While more and more faculty are using tools like blogs and wikis to enhance their teaching, in many places consistant use of PowerPoint slides in the classroom is considered a cutting edge technique. Simply the teaching of law has not kept pace with the advances in technology available to it. Teaching law is very conservative profession. The slow uptake of technology to enhance teaching is evidence of that and it is one thing that needs to change most about law schools.

So, the new normal at law schools? Lots of great technology available but not used, same old teaching methods being used.
[Image (CC) emdot]
Next Elephant Post:

What is the best lawyer television show and/or movie of all time??

I’m going out on a limb and pick a Buffy the Vampire Slayer spin-off, Angel. The whole idea of a law firm where the Senior Partners are Demons from Hell… literally. I mean, really… how can you go wrong with a story line like that??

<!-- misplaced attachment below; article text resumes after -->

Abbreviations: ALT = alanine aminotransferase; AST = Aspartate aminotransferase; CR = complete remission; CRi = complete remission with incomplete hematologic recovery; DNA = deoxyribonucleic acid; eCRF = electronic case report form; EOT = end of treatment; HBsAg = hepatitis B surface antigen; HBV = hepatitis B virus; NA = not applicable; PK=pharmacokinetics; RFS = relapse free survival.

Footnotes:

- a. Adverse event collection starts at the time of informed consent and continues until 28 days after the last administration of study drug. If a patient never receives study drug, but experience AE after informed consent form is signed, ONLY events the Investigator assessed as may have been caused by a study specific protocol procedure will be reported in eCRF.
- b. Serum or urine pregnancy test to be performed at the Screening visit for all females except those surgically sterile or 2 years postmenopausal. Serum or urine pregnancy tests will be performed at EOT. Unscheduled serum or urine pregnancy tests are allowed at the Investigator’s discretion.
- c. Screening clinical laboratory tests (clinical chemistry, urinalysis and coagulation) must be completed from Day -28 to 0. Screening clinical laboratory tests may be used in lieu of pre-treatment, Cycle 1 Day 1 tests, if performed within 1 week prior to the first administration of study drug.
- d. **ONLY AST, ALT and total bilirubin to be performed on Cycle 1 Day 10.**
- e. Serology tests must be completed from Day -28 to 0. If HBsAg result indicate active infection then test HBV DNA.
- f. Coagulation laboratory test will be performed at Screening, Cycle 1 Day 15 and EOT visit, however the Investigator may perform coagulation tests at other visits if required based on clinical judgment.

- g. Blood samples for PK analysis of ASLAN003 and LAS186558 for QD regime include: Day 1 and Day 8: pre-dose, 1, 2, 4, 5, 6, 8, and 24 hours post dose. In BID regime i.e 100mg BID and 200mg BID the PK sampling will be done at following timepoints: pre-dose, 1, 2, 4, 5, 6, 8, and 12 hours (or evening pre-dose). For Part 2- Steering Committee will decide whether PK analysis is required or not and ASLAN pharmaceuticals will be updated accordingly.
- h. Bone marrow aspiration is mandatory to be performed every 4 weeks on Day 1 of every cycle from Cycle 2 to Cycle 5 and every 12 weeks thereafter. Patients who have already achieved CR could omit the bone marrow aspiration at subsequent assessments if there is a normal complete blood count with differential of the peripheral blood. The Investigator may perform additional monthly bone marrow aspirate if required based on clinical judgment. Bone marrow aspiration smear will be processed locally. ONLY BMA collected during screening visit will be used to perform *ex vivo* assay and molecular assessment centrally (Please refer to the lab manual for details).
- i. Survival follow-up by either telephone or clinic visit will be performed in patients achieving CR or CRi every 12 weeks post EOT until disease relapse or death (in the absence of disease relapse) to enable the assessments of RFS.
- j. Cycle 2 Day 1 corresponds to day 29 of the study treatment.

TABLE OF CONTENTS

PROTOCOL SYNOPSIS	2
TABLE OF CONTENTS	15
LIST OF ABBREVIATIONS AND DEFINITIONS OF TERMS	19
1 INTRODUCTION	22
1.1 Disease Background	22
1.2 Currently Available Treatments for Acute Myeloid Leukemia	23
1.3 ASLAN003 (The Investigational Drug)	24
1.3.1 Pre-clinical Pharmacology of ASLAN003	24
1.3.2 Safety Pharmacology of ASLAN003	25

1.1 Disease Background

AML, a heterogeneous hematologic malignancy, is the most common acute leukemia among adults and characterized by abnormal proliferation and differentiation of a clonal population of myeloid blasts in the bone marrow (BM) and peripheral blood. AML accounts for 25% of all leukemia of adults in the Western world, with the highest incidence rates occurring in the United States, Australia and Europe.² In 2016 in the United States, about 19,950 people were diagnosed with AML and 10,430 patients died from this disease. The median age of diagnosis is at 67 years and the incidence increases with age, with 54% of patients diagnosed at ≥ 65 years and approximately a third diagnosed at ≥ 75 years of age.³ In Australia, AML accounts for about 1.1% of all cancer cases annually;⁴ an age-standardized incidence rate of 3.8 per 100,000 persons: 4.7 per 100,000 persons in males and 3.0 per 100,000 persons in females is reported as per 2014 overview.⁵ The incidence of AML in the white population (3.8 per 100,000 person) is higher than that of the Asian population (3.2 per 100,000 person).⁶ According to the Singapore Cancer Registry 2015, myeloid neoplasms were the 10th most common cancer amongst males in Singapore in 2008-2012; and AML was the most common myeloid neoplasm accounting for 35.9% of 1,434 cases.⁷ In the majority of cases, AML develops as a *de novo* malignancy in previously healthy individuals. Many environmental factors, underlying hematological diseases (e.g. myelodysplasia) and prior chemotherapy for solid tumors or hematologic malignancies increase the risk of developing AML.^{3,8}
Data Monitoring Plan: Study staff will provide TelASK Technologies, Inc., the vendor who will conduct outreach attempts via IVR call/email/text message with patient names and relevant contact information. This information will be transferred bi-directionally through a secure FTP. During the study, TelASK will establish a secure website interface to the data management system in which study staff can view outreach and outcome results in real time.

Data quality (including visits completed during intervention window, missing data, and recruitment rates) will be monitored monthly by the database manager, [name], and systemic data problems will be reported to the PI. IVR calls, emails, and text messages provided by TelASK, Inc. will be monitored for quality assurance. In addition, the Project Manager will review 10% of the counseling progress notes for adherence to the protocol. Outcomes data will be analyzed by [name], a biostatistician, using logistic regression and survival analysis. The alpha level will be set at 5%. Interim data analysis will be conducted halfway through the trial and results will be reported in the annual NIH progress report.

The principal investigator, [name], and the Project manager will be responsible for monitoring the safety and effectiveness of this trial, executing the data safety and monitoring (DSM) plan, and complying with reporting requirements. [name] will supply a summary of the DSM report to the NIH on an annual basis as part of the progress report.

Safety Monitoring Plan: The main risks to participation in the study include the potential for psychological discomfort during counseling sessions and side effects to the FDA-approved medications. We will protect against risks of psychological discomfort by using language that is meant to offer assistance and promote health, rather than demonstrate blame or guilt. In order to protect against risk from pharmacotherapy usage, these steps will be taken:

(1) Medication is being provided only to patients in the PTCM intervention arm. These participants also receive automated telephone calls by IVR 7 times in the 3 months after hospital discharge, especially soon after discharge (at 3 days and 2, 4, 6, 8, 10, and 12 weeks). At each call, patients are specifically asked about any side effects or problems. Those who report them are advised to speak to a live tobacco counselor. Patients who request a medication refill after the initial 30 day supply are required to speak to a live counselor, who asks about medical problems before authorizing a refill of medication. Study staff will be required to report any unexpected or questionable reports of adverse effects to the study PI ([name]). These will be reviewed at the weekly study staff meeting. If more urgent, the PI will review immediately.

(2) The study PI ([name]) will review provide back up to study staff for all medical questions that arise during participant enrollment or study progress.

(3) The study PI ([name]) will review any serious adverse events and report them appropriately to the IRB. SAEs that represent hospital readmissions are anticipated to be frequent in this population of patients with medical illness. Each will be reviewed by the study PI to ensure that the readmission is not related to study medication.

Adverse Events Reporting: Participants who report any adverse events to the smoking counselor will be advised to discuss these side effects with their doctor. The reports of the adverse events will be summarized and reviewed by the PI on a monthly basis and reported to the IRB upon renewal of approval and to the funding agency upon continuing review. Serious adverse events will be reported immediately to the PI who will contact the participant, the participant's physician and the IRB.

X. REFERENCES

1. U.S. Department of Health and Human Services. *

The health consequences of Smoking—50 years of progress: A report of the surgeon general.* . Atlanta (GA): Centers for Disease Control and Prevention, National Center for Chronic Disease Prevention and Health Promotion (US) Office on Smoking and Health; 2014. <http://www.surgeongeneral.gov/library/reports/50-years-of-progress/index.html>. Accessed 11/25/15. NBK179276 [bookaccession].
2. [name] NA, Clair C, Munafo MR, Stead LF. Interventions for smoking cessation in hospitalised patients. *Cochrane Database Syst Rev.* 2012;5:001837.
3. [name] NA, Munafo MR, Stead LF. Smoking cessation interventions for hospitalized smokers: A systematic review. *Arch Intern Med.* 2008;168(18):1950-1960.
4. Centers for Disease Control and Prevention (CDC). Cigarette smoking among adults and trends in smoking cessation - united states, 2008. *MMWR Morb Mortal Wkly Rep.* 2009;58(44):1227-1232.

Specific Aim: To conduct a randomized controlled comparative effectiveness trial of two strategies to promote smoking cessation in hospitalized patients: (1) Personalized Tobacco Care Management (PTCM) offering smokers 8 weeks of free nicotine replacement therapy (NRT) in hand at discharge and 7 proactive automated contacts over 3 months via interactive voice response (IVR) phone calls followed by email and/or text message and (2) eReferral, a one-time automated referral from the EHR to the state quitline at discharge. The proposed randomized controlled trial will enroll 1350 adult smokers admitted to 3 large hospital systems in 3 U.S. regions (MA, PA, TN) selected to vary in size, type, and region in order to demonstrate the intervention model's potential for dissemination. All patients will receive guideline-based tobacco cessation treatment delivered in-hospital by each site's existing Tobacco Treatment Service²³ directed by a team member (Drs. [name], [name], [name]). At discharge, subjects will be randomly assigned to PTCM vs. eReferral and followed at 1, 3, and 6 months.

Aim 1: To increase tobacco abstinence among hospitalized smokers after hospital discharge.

So, dust off your pop-culture references and think about what your favorite law firm, lawyer, judge, paralegal, law librarian… just kidding, they don’t make movies about law librarians for some reason… and share it with us.

&amp;lt;p&amp;gt;&amp;amp;amp;amp;amp;lt;p&amp;amp;amp;amp;amp;gt;&amp;amp;amp;amp;amp;amp;amp;amp;amp;lt;p&amp;amp;amp;amp;amp;amp;amp;amp;amp;gt;Loading…&amp;amp;amp;amp;amp;amp;amp;amp;amp;lt;/p&amp;amp;amp;amp;amp;amp;amp;amp;amp;gt;&amp;amp;amp;amp;amp;lt;/p&amp;amp;amp;amp;amp;gt;&amp;lt;/p&amp;gt;